Yeo Jin Rui and his identical twin, Jin Run, have marched to the same beat since birth. They went to the same school, joined the same co-curricular activity and on Friday completed another double, this time in the army.
When newly minted Third Sergeant Jin Rui graduated from the Specialist Cadet School (SCS) with a Golden Bayonet, he matched his brother's effort six months earlier. The Golden Bayonet is awarded to the top cadets from each branch of the army.
The older twin by two minutes, 3SG Jin Rui, 21, said of his brother's achievement: "I wanted to be like him. That gave me extra motivation."
Both brothers also graduated from the SCS as signals specialists.
In all, 995 specialist cadets received their new ranks at Friday's graduation parade at Pasir Laba camp, with 18 of them receiving the Golden Bayonet from Minister of State for Trade and Industry Teo Ser Luck.
The Yeo brothers attended East Spring Primary together. Then Pasir Ris Crest Secondary, where both signed up for the National Cadet Corps, and then Singapore Polytechnic, where they took diplomas in business and information technology and served in the student union.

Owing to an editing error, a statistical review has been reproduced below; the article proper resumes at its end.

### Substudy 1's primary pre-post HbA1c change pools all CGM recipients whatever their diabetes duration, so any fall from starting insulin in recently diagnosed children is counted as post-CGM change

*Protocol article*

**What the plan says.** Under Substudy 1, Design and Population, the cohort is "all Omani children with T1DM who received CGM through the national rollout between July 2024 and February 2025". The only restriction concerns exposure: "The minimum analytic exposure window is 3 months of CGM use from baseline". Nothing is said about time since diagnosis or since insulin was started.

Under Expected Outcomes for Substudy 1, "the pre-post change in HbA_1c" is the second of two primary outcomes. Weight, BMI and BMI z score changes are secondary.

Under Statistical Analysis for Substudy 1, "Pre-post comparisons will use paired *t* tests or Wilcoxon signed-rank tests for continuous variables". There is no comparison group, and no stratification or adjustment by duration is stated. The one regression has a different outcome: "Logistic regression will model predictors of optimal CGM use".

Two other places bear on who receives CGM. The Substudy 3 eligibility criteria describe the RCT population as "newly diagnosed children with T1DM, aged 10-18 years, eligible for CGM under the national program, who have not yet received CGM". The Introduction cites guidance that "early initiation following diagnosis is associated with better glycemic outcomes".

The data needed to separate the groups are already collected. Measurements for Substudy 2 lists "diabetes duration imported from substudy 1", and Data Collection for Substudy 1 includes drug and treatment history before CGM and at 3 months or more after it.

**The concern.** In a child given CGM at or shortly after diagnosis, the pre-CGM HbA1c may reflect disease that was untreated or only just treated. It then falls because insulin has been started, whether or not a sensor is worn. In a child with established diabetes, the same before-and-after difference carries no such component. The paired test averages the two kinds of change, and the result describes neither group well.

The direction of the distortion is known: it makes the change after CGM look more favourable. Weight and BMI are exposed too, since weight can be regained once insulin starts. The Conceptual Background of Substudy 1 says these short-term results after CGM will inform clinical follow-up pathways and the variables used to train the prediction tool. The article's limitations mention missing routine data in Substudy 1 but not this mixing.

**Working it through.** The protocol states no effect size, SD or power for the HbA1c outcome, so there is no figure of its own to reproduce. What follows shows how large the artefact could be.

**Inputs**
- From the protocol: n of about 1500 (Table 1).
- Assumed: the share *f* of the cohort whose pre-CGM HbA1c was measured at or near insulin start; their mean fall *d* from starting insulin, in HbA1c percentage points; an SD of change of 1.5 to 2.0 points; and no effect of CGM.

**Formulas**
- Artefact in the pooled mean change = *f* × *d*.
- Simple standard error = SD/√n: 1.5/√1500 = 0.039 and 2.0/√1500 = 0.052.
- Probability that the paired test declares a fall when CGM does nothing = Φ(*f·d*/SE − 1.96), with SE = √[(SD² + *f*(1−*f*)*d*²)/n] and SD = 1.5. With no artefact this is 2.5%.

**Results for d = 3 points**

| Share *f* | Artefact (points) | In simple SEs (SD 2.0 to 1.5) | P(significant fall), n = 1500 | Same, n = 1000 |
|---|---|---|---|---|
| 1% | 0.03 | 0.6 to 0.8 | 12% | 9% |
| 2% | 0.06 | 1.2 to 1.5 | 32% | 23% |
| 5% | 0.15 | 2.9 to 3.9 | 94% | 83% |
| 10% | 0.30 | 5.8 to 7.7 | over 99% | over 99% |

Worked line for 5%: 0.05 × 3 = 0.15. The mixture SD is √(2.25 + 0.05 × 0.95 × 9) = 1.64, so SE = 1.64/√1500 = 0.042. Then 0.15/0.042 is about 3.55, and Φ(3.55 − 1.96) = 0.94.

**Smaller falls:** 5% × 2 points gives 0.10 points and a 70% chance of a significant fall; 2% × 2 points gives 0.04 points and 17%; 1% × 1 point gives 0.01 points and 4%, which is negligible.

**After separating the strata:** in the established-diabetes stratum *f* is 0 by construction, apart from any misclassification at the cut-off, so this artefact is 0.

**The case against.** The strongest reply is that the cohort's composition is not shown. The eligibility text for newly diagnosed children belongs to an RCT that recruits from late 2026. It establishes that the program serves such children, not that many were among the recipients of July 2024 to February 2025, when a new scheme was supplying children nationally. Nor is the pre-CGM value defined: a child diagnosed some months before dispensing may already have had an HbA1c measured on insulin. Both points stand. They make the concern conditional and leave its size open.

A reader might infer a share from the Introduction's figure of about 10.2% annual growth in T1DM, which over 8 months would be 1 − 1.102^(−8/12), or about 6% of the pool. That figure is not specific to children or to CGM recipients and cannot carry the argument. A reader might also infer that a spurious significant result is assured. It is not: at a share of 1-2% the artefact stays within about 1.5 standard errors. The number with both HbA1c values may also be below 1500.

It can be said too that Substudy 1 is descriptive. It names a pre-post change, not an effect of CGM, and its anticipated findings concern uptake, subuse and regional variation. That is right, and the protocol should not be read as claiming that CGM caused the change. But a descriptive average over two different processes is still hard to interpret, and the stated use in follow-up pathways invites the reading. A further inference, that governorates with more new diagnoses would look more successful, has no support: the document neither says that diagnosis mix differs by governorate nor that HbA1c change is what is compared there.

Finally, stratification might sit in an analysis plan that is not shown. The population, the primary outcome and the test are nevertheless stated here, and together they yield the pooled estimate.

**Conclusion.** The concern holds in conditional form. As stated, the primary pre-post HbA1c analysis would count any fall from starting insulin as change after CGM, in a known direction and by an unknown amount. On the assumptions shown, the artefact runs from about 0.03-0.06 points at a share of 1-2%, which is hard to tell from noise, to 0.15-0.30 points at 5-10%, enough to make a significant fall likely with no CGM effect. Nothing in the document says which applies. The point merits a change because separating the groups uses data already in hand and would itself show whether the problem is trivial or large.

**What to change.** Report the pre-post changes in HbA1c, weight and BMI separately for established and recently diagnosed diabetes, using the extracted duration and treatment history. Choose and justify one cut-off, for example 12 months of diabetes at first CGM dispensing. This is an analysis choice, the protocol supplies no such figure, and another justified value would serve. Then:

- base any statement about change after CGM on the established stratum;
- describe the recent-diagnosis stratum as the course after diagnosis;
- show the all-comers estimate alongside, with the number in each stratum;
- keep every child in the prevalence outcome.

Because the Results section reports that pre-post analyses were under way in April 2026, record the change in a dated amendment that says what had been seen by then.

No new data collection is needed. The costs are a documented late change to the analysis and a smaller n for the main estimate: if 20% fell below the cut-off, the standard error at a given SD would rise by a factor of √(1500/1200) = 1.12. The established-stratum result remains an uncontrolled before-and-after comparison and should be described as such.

After enlisting for national service in November 2011 and serving their basic training, neither was selected for command school. Said 3SG Jin Rui: "This did not deter our commitment to serving, and we decided to do our very best in our vocations."
They trained together at weekends to improve their physical fitness, and their efforts paid off.
The younger brother, Jin Run, who was posted to the Singapore Guards, was later selected to attend the SCS and is now undergoing the Officer Cadet Course.
3SG Jin Rui also expressed his interest in being a commander while serving as a signals operator in the 23rd Battalion, Singapore Artillery. His outstanding performance led his superiors to recommend him for the SCS.
OCT Jin Run was thrilled when he found out his twin had also won the Golden Bayonet. He said: "He put in a lot of effort, and I'm jubilant that it has been recognised."
Both brothers extended their national service after attending command school, and have not ruled out signing on with the Army. They said their father, general manager Clement Yeo, 51, had always told them to do their best during NS, which he believes is an important rite of passage.
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